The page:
Delta 4 rocket launches space surveillance satellites

A United Launch Alliance Delta 4 rocket blasted off from Cape Canaveral early Friday carrying a pair of military space surveillance satellites toward orbit.

ULA

By the light of a nearly full moon, a United Launch Alliance Delta 4 rocket thundered to life and climbed away from Cape Canaveral early Friday, putting on a spectacular overnight show as it boosted a pair of military space surveillance satellites toward orbit.

While the identity of the satellites and their general nature were not classified, ULA ended its launch video and commentary less than five minutes after liftoff, “at our customer’s request,” and the rest of the climb to orbit was carried out in secrecy.

This was the second launch of two Geosynchronous Space Situational Awareness Program, or GSSAP, satellites following an initial launching of two such spacecraft in 2014.

The satellites, built by Orbital ATK, are designed to operate just above and below the 22,300-mile-high geosynchronous altitude favored by communications stations, electronic eavesdropping spysats, weather satellites and other high-value spacecraft. At that altitude, it takes satellites 24 hours to complete one orbit and they appear to hang stationary in the sky.

The first two satellites “have performed remarkably well,” Lt. Gen. Samuel Greaves, commander of the Air Force Space and Missile Systems Center at Los Angeles Air Force Base in El Segundo, Calif., said in a statement Thursday.

“These next two satellites will add to that capability and enable us to understand more completely what occurs in the geosynchronous orbit to a very high quality. It’s a key piece in the puzzle for space situational awareness.”

Congressional testimony by Douglas Loverro, deputy assistant secretary of defense for space policy, said in 2014 that the GSSAP satellites are able to “survey objects in the GEO belt and allow us both to track known objects and debris and to monitor potential threats that may be aimed at this critically important region. In short, threats can no longer hide in deep space.”

d4-launch-72.jpg

A time exposure captures the Delta 4 launch from nearby Merritt Island, FL.

William Harwood/CBS News

Loverro said the decision to declassify and openly talk about the GSSAP system was straight forward.

“We need to monitor what happens 22,000 miles above the Earth, and we want to make sure that everyone knows we can do so,” he told a subcommittee of the Senate Committee on Armed Services.

“We believe that such efforts add immeasurably to both the safety of space flight and the stability that derives from the ability to attribute actions -- to the benefit of all space-faring nations and all who rely on space-based services.”

Earlier this summer, one of the first two GSSAPs apparently was used to inspect a military communications satellite launched in June that is now stranded in a useless orbit. A malfunction of some sort has prevented on-board thrusters from circularizing the satellite’s initially elliptical orbit at geosynchronous altitude.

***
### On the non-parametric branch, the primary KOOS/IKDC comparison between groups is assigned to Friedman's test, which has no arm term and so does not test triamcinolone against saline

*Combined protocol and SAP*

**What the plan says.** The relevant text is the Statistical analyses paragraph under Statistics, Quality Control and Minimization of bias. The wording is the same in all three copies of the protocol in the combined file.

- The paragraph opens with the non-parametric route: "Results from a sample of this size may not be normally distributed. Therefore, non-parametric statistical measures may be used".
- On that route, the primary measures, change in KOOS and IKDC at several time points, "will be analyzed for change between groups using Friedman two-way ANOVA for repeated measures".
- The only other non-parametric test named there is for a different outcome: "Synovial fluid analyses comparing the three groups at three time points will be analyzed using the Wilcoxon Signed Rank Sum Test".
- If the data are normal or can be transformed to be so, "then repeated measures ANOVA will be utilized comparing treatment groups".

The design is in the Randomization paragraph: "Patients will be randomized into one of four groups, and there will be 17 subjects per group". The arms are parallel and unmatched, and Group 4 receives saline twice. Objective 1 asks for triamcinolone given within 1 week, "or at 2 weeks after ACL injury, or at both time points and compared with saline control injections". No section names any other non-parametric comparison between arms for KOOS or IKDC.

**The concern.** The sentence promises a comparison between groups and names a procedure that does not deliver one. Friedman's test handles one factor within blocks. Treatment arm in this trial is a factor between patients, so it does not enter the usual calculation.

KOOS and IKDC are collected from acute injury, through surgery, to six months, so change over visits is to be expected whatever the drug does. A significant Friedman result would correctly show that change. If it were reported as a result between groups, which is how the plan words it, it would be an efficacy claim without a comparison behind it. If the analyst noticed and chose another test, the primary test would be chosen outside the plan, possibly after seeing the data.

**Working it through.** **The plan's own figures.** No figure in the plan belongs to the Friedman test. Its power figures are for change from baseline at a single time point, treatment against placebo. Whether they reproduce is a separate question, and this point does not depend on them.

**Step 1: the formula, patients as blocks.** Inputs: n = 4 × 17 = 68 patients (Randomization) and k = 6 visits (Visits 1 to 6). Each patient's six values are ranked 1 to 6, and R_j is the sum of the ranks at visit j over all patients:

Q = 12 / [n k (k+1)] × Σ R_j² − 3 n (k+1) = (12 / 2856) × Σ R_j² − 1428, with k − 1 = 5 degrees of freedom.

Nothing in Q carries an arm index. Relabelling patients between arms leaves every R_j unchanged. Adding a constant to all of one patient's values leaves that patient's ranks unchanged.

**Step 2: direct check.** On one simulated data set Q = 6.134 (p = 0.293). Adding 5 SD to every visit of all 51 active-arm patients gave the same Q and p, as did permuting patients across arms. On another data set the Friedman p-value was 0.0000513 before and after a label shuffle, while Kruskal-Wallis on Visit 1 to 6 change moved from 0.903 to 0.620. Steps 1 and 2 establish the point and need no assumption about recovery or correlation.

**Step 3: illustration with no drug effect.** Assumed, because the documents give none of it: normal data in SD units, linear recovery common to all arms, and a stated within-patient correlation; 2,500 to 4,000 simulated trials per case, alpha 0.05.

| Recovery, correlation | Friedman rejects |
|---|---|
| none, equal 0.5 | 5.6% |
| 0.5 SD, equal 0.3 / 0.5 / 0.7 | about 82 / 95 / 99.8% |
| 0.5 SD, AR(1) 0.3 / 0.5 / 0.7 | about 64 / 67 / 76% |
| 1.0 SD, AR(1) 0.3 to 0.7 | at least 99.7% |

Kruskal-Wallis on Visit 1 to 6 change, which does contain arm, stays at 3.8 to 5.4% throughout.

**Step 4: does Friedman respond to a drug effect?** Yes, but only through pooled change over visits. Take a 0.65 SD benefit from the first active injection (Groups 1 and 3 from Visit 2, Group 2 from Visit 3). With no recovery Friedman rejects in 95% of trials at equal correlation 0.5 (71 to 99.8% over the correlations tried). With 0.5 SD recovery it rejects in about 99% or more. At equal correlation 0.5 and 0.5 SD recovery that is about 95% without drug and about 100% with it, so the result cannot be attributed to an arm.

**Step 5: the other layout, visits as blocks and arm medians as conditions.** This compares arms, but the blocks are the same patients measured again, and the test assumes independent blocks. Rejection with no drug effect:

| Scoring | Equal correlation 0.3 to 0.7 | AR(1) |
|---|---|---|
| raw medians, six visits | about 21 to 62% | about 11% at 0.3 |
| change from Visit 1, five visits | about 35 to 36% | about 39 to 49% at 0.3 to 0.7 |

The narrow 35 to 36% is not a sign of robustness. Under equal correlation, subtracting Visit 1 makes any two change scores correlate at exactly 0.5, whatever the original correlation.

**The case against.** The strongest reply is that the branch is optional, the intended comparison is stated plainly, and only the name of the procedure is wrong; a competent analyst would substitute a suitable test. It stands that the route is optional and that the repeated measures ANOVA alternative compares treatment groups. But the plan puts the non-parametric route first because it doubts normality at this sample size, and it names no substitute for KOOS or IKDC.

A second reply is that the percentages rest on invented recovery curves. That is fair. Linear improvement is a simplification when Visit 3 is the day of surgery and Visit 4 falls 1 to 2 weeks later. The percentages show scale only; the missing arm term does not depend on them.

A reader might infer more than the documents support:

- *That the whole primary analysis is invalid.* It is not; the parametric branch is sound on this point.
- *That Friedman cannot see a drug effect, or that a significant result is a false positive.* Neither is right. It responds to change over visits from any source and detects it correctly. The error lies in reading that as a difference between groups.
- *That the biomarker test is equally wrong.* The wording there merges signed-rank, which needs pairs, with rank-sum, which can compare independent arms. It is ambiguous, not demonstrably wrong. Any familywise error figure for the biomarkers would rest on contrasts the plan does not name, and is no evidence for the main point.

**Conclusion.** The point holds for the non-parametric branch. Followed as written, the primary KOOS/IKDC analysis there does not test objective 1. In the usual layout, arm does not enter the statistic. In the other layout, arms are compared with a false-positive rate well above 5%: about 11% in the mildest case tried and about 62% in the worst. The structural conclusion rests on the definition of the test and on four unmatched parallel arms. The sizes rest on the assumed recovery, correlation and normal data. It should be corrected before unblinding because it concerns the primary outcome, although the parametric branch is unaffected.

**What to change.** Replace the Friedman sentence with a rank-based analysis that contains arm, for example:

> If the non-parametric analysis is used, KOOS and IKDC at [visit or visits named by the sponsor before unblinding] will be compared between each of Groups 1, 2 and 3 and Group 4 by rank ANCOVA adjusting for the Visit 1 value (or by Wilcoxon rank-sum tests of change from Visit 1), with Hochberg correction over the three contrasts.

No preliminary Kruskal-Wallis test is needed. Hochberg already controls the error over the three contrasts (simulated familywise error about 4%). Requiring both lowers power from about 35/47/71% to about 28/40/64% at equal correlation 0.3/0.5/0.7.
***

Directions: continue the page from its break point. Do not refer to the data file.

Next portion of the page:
The GSSAP apparently was commanded to inspect and presumably photograph the MUOS 5 communications satellite near the high point of its orbit, but the results have not been discussed and it’s not known what, if anything, might be done to help the stranded satellite.

But according to Space News, Gen. John Hyten, director of Air Force Space Command, said last year that the GSSAP satellites had captured “truly eye watering” images of other spacecraft and similar imagery of MUOS 5 may have been sent down to troubleshooters.

While the general thrust of the GSSAP program is unclassified, operational details are, and Friday’s launching provided no additional details.

The mission began at 12:52 a.m. EDT (GMT-4) when the 206-foot-tall Delta 4’s hydrogen-fueled Aerojet-Rocketdyne RS-68A main engine roared to life with a burst of fiery exhaust, followed an instant later by ignition of two strap-on solid-fuel boosters.

Trailing a brilliant plume of fiery exhaust visible for miles around, the Delta 4 quickly climbed away from launch complex 37 at the Cape Canaveral Air Force Station atop 1.2 million pounds of thrust, arcing away on an easterly trajectory over the Atlantic Ocean.

The early moments of the flight appeared normal and the solid fuel boosters burned out and fell away about a minute and 33 seconds after liftoff. The first stage followed suit two-and-a-half-minutes later and the rocket continued toward space under the power of a single hydrogen-fueled Pratt & Whitney Rocketdyne RL10B-2 engine.

United Launch Alliance ended video coverage and commentary four-and-a-half minutes into flight, well before the satellite payload reached orbit. But up to that point, there were no apparent problems.

  • William Harwood

    Bill Harwood has been covering the U.S. space program full-time since 1984, first as Cape Canaveral bureau chief for United Press International and now as a consultant for CBS News. He covered 129 space shuttle missions, every interplanetary flight since Voyager 2's flyby of Neptune and scores of commercial and military launches. Based at the Kennedy Space Center in Florida, Harwood is a devoted amateur astronomer and co-author of "Comm Check: The Final Flight of Shuttle Columbia."